Dispatches from the Digital Revolution
By LANA POPOVIC
España—land of siestas, free-flowing sangria, and obnoxiously tiny plates which you are forced to share with others just to add insult to injury, despite the fact that you were the one who ordered the Serrano jamon a la plancha and everybody else said they wouldn’t have any.
Much like tapas (or perhaps not at all like tapas, but they’re delicious to think about), Amazon’s recent foray into Spain has local ebooksellers wondering whether there will be enough consumers to go around.
The Spanish ebook market certainly isn’t lacking in contenders. Casa del Libro, Spain’s largest bookstore chain—owned by Planeta, the world’s largest Spanish-language publisher—launched the Tagus ereader on November 23. Whimsically named after the longest river on the Iberian peninsula, their ereader is WiFi-enabled, featuring a six-inch screen and 2GB of internal memory. It boasts access to more than 60,000 titles—“the largest Spanish-language book catalogue in the world,” according to director Xavier Solà. The Tagus also offers cloud storage for an unlimited number of titles, and a memory capacity for 1,000 titles. Ebooks purchased through the Tagus can be read offline on other devices, through free apps from the Apple store and the Android Market.
And just to sweeten the pot a little more, the Tagus also comes with a copy of the Real Academia Española dictionary on board, as well Javier Moro’s 2011 prize-winning novel El imperio eres tú, if purchased before January 23. For €119, this is an excellent deal for Spanish consumers, with one big drawback—the 18 percent purchase tax on ebooks, as compared to the 4 percent levied on print editions.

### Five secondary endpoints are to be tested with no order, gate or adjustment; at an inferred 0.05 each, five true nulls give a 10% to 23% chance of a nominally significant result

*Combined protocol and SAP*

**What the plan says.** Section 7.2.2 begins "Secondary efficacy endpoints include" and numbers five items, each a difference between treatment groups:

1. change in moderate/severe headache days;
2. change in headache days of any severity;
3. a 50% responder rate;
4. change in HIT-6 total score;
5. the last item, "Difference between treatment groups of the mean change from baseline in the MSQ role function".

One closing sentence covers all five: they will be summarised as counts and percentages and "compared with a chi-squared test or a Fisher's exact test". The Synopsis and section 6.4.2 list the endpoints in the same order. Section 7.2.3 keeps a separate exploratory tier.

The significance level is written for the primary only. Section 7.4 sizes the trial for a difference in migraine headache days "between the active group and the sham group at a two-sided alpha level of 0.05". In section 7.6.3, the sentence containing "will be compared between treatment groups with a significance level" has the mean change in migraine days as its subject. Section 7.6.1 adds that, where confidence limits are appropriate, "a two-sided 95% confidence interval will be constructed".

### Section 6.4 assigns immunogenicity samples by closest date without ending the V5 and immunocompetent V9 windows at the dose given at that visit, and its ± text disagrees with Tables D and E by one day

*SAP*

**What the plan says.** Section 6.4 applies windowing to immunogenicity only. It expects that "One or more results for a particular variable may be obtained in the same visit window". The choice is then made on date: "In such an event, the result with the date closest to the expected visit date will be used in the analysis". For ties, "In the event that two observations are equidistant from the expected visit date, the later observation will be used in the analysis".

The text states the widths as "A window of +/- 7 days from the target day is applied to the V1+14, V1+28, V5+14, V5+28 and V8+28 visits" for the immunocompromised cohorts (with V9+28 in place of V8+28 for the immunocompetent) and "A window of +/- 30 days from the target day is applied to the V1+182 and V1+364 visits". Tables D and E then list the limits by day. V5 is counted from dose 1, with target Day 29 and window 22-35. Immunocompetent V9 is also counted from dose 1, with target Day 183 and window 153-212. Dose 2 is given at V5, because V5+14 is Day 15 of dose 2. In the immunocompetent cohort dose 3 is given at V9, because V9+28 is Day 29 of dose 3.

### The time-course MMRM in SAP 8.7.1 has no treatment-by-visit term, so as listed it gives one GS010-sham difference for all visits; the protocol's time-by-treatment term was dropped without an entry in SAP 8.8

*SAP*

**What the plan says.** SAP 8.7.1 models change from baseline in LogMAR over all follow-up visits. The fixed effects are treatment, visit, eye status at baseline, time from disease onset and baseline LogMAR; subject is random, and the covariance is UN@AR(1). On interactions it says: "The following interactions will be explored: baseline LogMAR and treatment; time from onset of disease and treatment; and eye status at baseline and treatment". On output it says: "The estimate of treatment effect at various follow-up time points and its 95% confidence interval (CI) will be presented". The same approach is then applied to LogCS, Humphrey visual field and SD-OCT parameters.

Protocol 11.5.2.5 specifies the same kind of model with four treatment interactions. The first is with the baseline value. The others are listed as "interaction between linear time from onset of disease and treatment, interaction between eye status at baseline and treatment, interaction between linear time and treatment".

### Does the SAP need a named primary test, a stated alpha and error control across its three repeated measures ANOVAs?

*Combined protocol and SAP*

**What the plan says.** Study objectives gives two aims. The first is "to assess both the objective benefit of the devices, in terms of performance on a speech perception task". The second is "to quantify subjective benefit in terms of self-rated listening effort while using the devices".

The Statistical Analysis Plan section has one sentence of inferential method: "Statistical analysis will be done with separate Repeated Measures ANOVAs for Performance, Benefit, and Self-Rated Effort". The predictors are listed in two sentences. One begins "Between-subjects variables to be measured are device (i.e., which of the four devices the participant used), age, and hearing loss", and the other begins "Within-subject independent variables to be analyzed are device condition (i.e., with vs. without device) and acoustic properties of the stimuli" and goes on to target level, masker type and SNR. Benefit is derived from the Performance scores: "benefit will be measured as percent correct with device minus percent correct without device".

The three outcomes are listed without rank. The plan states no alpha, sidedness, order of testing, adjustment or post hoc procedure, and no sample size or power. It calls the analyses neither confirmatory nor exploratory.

However, the huge and arguably unfair disparity between the ebook and print tax doesn’t seem to have hindered the growth of a Spanish ebook market. In June, Spain’s telecom giant Telefónica launched its own ebook reader, which came preloaded with 100 titles and an English-Spanish dictionary. And most recently—and terrifyingly—Amazon.es unveiled its Spanish and Italian Kindle bookstore on December 2, offering 22,000 Spanish-language titles and books in Catalan, Galician, and Basque. The Spanish Kindle retails for only €99, reinforcing Amazon’s established strategy of underpricing the bejesus out of its competitors.
Fortunately, Google Books continues to dog Amazon, and is set to launch in Spain and Portugal with a hefty catalog, after having signed agreements with over 200 publishers. Such an increase in competition is undeniably good for consumers, but what does it mean for smaller ebook purveyors, like Spain’s Amabook and Leqtor? Will they go the way of American indie bookstores, or will they manage to carve niches for themselves and survive? And if they do perish, how worried should consumers be?
As far as I’m concerned, Spanish consumers should be muy desculpado (Nervioso? Cerrado? Limpio? My Bulgarian Spanish teacher roils with discontent), and so should the rest of us. We’re talking about Amazon here, the company that’s already managed, by some shady magic, to forge inroads into France, Belgium, Monaco, Switzerland, and Luxembourg (the French Kindle store caters to all of these countries), many of them notoriously insular countries fiercely protective of their own products and economies. In addition, Amazon is set to launch in Chile within 18 months, from where it will serve readers all over Latin America.
I already accused Google of plotting world domination, but I’m officially ready to eat my words like sharp Manchego cheese. With their aggressive pricing and immense catalog, and given the absence of a Google ereader, Amazon is more than capable of squeezing out local competitors and establishing what might eventually amount to a worldwide monopoly in ebooks. Now, I’m no economist, but according to my calculations, all the data point to NO PLEASE SO SCARY MUST HIDE.
But I’ve been known to be wrong, and occasionally I even tend toward the paranoid. So what do you think?